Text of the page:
Did you use any different instruments or recording techniques that you didn't use on your first record?

AC: We used real strings this time around, which was a great privilege for us. I used lots of percussion instruments to add different textures and layers, and we used a glockenspiel in many of the songs. We also experimented with some fun new techniques, but I don't wanna give away all our secrets now...

The album is coming out next week, is the band superstitious? Do you guys do anything to prepare for the CD release?

AC: Superstitious, no. Anything to prepare? Yes...practice.

What’s your favorite song to play live and what inspires you the most?

AC: That's kinda like two separate questions in one, a double whammy, if you will. My favorite song to play live in the past couple of years was either This Armistice or Broadcast Quality. We haven't played the new songs enough live to allow me to make a fair decision, but so far I'd have to say "The Salesman..." or "Saturnus."

NP: "Swallow People Whole" has become my favorite song to play live. From beginning to end its groove flows well.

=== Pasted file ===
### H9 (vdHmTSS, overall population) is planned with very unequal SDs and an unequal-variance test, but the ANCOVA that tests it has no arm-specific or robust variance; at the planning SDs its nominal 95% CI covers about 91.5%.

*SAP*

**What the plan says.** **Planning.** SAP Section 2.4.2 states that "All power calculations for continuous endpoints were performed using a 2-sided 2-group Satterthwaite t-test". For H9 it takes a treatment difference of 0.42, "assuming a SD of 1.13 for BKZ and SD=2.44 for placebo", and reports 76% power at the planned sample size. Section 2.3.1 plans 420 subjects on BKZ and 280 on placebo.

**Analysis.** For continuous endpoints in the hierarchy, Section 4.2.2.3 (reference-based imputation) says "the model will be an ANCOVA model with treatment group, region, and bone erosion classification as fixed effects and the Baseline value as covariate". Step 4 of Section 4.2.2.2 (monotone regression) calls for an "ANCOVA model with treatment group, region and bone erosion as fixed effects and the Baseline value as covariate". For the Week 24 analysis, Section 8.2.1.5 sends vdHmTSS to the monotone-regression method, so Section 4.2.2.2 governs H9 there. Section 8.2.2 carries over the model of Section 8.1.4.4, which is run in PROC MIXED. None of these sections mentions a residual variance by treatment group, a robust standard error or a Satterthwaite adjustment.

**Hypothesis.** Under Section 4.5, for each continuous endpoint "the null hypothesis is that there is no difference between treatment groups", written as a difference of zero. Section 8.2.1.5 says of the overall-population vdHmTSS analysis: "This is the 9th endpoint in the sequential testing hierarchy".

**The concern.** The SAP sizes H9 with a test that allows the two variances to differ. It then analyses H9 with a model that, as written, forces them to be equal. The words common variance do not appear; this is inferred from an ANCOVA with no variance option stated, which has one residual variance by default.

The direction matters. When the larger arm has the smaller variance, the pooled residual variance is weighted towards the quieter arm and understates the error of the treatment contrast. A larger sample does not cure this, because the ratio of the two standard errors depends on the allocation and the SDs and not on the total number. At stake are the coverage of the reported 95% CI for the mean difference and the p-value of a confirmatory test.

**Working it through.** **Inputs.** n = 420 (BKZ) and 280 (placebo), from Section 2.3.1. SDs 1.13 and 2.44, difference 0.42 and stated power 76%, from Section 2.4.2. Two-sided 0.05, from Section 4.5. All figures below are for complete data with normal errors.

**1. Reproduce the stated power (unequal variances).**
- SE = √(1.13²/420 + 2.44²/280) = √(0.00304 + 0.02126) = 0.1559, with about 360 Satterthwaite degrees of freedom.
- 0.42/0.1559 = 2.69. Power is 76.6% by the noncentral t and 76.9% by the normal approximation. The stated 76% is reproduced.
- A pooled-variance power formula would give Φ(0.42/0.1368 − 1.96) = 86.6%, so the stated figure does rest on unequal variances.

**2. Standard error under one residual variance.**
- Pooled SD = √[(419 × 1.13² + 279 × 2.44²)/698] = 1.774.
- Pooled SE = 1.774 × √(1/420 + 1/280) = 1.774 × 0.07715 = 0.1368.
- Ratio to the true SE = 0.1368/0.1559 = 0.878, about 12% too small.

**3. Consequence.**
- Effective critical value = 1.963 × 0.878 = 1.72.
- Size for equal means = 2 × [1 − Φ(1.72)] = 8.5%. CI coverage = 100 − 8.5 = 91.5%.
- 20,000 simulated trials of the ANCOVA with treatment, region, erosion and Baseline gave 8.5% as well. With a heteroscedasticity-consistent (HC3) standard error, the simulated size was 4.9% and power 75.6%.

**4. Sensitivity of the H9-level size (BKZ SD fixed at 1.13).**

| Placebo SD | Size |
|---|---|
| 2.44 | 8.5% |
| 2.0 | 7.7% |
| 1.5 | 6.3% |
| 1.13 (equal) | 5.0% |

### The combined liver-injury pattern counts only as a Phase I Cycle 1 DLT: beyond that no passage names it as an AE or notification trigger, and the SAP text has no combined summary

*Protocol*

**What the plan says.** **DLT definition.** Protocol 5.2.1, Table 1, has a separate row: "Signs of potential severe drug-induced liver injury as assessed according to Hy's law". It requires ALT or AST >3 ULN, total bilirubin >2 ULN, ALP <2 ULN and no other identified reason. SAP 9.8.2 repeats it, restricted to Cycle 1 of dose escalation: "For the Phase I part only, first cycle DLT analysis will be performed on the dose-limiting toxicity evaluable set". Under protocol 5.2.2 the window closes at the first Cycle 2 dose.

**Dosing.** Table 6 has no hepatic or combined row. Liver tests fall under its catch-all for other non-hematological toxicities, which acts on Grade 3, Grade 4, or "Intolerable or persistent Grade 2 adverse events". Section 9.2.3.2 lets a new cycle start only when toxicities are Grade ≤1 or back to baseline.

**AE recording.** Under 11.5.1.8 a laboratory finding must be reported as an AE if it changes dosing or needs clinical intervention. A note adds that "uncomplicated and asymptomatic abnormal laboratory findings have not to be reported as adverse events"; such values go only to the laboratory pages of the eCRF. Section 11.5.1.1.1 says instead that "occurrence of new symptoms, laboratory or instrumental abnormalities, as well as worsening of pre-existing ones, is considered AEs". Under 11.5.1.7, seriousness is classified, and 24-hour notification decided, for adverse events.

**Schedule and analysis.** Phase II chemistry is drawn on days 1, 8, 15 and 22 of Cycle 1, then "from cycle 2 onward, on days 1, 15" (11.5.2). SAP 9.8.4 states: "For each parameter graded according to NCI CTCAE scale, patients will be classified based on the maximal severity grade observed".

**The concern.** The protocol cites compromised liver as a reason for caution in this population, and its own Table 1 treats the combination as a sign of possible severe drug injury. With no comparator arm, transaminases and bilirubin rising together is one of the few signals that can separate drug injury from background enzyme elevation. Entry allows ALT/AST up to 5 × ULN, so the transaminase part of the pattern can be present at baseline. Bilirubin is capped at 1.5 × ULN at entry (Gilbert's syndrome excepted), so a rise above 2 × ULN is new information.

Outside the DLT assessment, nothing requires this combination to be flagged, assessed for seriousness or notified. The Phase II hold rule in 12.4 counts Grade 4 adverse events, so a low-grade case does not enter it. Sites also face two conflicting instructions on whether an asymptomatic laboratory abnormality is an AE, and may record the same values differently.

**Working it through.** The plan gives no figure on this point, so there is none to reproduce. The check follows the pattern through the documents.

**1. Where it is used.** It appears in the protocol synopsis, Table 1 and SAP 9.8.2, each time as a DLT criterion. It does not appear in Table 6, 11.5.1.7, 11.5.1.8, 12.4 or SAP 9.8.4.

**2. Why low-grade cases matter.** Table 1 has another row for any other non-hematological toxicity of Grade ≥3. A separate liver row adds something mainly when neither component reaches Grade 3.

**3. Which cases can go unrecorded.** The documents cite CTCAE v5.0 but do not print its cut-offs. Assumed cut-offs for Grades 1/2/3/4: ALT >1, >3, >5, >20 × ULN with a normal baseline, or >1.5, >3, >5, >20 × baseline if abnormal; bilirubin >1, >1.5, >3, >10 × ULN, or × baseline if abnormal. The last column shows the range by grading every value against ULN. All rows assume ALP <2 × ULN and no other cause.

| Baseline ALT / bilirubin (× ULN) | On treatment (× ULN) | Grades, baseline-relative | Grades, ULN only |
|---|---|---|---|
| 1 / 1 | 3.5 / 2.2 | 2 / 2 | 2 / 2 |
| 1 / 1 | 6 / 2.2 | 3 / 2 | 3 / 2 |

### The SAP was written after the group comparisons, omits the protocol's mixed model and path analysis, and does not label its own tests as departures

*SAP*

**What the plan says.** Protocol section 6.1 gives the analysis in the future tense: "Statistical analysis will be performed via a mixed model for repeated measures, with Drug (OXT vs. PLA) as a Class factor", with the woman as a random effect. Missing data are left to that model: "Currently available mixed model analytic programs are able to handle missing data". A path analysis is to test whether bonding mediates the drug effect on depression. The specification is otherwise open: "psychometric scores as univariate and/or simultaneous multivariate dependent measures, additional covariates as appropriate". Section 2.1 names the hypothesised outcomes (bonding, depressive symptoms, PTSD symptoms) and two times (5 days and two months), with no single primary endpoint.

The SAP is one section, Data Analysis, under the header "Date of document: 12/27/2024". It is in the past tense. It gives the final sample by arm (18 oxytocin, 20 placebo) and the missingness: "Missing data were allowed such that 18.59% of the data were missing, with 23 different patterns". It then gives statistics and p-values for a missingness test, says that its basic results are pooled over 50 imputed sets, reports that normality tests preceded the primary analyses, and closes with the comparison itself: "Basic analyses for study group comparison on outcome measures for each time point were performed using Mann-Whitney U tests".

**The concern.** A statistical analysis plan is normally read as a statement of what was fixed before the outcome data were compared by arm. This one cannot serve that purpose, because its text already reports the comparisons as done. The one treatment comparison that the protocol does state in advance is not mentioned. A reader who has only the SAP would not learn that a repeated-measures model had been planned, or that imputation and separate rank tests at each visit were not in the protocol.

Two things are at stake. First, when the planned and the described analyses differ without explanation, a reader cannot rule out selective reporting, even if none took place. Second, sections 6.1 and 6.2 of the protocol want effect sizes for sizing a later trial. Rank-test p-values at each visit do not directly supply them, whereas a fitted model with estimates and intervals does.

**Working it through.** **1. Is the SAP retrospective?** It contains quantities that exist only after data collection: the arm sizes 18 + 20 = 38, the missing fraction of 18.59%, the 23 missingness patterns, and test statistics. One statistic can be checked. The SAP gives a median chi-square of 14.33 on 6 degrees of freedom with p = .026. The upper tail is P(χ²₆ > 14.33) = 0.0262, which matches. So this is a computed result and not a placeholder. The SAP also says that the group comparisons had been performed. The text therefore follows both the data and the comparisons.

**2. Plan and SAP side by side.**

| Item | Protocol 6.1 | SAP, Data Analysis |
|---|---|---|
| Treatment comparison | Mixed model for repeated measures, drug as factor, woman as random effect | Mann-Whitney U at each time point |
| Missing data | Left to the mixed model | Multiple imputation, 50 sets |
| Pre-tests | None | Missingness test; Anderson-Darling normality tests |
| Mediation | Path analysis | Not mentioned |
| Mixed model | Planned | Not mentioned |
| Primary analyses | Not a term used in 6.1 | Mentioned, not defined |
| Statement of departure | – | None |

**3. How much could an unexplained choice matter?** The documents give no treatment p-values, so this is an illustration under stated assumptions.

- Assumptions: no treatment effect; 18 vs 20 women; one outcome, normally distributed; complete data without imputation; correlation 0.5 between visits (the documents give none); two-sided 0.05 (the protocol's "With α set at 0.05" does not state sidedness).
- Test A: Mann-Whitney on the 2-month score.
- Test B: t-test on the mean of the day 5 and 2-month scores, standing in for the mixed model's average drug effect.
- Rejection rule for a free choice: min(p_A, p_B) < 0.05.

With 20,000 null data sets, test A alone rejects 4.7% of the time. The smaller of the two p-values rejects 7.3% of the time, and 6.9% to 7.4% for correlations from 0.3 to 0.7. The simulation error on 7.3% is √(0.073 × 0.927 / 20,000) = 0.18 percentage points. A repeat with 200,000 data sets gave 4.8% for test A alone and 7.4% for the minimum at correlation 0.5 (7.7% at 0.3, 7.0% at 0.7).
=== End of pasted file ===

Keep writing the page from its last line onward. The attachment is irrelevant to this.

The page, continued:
Who was most fun to tour with and do you have any fun stories about life on the road?

AC: We've had the pleasure of touring with so many great bands that have become friends, it's hard to say who was the most fun. I'd say the top 3 on that list are He is Legend, Cartel, and As Tall As Lions.

BB:There have been a ton of bands that we have enjoyed touring with, but the one band we hang out with most still is He Is Legend. They actually just spent 2 days with us at a our rehearsal space in MA, and it was a blast. Steve, their drummer, even stayed at the Llama Farm while we were writing the record last winter.

What are some things you can’t live without on tour?